Lack of effort reflects our propensity to expect fast results instantaneously, and we fall prey to outward distractions, or we focus so intently inwardly that we create artificial tensions. As soon as we meet with a little difficulty, we feel discouraged; Oh today is too hot, or too cold or it is too difficult to seat still in a unusual position for us, we are feeling sleepy, hungry, thirsty, tired, the list of distractions and causes for not concentrating is endless. And as we succumb to we or the other of these inconvenience, we fail to recognise that we are missing the chance to escape the true and endless cycle of suffering to which we will return as soon as we step out of the room, full as we are of many past habits and aspiration to fulfil future desires. So we really need to learn to be present with a steady but not tense concentration and examine our behaviour both outer and inner.
We should remember with gratitude how fortunate we are to be able to listen to those Teachings from an authentic Master and receive his liberating Blessings. Each difficulty that we encounter and learn to overcome is a blessing from the Master who thereby also guide us to free ourselves from negative patterns and open our minds, widening and deepening our concentration and wisdom.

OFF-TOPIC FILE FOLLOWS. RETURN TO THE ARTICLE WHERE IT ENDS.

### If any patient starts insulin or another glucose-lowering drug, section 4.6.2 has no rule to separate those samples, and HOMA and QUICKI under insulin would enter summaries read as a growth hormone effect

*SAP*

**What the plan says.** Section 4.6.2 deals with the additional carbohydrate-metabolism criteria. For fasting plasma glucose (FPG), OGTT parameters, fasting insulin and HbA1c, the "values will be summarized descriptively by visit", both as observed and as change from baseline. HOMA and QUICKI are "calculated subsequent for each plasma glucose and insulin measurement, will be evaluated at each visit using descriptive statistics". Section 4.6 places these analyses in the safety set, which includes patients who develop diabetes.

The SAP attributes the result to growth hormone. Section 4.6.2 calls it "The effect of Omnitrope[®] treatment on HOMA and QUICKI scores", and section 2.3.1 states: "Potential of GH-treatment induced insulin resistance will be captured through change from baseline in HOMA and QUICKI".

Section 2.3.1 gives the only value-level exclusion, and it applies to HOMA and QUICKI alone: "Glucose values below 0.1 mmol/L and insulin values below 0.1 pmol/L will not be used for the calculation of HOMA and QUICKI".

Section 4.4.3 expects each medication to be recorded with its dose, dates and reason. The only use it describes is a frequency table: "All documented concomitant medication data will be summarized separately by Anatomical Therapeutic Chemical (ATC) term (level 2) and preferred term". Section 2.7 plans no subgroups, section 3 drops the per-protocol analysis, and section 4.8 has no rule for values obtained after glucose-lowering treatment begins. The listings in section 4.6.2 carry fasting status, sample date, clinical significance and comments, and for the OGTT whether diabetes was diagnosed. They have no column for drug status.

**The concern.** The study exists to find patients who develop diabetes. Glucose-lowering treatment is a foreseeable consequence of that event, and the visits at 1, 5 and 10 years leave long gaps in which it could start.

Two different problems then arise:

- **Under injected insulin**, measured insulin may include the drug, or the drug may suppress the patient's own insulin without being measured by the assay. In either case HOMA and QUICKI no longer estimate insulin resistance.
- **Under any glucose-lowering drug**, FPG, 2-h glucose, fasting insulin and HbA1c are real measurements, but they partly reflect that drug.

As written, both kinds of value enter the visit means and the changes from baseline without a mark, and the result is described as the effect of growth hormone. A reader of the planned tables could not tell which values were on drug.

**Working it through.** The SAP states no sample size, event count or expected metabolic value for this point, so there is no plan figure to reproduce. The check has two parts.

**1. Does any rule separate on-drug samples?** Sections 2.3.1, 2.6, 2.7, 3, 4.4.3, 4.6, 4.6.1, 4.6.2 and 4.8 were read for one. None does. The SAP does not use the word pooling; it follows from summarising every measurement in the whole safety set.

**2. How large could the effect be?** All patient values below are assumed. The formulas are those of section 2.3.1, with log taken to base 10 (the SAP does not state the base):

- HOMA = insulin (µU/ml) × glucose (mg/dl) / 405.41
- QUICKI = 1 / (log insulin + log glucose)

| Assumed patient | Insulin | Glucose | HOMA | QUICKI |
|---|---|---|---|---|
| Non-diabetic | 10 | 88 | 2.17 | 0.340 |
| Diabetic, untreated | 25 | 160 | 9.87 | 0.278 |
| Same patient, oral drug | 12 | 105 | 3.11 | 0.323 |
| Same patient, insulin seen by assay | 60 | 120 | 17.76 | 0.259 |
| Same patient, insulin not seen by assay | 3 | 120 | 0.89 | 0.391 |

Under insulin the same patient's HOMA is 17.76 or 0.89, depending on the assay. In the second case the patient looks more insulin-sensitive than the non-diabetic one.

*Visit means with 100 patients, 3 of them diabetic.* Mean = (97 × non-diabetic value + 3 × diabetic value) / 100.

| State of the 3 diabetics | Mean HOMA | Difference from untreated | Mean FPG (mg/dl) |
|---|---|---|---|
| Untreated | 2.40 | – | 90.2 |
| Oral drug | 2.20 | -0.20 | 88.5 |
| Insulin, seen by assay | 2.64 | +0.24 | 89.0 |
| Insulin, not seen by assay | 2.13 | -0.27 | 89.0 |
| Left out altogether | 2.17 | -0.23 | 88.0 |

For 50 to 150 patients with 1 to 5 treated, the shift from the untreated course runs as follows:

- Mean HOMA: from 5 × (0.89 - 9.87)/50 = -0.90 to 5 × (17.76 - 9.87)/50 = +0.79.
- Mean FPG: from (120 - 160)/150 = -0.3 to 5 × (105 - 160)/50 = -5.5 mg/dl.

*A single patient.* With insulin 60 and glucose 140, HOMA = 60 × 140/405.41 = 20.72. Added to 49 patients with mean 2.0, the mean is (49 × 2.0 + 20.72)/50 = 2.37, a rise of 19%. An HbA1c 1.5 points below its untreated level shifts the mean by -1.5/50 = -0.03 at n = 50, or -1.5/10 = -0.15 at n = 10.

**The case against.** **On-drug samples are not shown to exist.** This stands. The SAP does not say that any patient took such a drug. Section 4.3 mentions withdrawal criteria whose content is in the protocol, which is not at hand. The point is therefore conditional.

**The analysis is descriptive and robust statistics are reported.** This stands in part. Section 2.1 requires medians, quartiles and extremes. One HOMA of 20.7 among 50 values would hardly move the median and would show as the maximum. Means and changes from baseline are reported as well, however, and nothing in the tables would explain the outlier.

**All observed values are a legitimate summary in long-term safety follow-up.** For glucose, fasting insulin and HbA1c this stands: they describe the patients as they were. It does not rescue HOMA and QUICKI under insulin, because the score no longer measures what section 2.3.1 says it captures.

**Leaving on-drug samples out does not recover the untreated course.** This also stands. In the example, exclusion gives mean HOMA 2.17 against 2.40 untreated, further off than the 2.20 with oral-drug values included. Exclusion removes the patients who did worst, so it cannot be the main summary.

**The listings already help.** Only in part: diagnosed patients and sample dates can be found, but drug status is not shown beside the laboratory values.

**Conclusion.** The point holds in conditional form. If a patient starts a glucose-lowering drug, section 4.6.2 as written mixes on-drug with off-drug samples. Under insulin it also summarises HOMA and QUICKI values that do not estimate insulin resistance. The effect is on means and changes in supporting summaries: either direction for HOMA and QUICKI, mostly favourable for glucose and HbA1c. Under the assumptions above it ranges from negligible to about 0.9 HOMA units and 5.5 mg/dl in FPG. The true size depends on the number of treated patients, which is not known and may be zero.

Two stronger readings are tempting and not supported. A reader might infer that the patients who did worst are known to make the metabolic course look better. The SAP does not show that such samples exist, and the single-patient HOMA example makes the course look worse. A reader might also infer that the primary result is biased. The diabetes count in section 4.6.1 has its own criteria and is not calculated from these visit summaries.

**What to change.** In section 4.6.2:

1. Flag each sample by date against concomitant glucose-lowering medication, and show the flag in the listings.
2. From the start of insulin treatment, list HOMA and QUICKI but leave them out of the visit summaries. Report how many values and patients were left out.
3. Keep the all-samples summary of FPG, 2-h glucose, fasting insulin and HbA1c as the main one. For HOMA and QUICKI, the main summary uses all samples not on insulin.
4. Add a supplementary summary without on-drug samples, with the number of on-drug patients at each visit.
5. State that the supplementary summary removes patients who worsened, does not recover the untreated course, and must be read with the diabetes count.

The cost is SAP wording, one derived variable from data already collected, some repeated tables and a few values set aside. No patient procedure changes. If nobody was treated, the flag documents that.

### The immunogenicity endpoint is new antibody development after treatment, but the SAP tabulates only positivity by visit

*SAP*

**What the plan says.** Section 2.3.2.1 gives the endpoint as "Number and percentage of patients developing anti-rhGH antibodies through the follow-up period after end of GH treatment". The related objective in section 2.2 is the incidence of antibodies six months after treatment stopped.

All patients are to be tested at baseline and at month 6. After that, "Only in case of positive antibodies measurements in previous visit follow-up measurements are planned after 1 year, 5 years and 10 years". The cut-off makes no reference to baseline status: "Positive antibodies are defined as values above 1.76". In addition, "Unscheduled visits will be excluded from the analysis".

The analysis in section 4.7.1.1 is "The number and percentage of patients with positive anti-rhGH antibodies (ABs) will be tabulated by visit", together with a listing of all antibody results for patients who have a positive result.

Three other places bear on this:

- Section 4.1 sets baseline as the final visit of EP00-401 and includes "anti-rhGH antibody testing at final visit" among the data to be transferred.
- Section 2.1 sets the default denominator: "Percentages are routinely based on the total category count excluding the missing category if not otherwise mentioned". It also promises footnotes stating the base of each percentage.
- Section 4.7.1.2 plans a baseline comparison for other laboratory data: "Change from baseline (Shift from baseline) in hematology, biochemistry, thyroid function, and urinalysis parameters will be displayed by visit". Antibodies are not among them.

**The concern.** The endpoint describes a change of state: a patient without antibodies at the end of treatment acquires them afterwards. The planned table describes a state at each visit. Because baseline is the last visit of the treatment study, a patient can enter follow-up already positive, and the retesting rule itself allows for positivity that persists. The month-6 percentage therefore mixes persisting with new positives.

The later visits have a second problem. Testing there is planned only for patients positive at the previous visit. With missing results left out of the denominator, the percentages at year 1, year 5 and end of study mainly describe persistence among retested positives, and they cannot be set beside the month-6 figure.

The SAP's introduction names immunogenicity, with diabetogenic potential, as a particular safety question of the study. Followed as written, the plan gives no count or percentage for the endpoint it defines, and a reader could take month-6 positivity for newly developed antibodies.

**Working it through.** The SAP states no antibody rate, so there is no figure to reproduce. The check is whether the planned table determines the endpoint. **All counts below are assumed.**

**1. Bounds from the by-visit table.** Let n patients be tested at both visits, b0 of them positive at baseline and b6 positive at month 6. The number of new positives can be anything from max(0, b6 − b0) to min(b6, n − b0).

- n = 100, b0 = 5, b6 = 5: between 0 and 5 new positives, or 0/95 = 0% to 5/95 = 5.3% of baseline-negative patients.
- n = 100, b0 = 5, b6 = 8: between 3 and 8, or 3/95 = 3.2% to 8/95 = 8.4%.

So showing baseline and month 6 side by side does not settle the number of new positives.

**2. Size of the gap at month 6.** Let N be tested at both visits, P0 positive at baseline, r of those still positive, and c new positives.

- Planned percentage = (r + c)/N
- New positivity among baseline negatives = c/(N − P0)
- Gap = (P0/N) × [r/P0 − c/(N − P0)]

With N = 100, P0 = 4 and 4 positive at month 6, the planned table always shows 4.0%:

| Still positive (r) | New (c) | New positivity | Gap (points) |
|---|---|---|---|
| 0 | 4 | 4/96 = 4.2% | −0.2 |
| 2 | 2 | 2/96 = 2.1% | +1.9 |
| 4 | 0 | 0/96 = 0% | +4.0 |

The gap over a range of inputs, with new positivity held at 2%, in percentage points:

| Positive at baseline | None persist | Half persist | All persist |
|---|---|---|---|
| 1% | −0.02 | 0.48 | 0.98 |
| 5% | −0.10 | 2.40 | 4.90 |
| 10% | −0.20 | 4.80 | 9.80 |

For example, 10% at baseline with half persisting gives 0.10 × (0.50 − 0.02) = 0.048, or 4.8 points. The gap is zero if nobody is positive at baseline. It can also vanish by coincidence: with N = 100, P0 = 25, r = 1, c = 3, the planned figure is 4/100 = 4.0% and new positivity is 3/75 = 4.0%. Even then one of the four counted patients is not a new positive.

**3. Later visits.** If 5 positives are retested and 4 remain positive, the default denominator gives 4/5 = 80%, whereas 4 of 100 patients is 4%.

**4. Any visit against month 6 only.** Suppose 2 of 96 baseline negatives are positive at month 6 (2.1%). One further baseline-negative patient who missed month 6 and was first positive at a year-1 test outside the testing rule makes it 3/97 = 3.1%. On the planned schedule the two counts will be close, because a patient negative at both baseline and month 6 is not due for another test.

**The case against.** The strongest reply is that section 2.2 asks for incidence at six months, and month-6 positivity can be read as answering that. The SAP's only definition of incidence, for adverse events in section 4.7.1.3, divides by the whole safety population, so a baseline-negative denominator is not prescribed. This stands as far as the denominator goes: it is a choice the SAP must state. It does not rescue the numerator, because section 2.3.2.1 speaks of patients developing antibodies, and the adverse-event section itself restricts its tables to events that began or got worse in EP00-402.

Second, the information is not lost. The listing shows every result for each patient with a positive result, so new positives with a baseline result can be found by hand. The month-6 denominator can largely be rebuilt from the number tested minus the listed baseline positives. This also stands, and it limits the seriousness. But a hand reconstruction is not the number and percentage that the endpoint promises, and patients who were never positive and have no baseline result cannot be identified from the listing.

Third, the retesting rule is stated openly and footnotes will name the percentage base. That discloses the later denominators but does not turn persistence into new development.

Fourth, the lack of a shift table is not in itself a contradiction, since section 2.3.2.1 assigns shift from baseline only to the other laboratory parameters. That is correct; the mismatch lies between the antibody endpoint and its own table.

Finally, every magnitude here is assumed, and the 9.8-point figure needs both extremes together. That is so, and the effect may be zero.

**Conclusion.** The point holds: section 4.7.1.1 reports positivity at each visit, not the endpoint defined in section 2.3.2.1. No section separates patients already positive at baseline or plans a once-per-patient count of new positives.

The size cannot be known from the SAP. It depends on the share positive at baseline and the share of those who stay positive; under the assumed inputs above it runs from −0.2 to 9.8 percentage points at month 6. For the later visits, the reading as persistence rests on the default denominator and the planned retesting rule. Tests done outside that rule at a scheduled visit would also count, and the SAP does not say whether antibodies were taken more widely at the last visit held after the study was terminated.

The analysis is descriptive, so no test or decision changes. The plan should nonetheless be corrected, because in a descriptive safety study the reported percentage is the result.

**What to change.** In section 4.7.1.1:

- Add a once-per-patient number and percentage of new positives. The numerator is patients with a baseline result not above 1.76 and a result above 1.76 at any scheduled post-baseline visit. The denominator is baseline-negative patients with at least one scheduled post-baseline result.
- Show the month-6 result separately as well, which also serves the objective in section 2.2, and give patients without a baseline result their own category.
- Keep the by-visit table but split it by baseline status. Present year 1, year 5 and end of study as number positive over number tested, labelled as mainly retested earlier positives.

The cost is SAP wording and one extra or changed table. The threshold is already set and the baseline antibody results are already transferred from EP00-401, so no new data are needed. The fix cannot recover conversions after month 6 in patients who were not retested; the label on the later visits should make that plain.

Further we should guard ourselves from the five wrong ways of remembering which are described as follows
Avoid remembering the words but forgetting the meanings
Or remembering the meaning but forgetting the words
Avoid remembering both but with no understanding
Remembering them out of order or remembering them incorrectly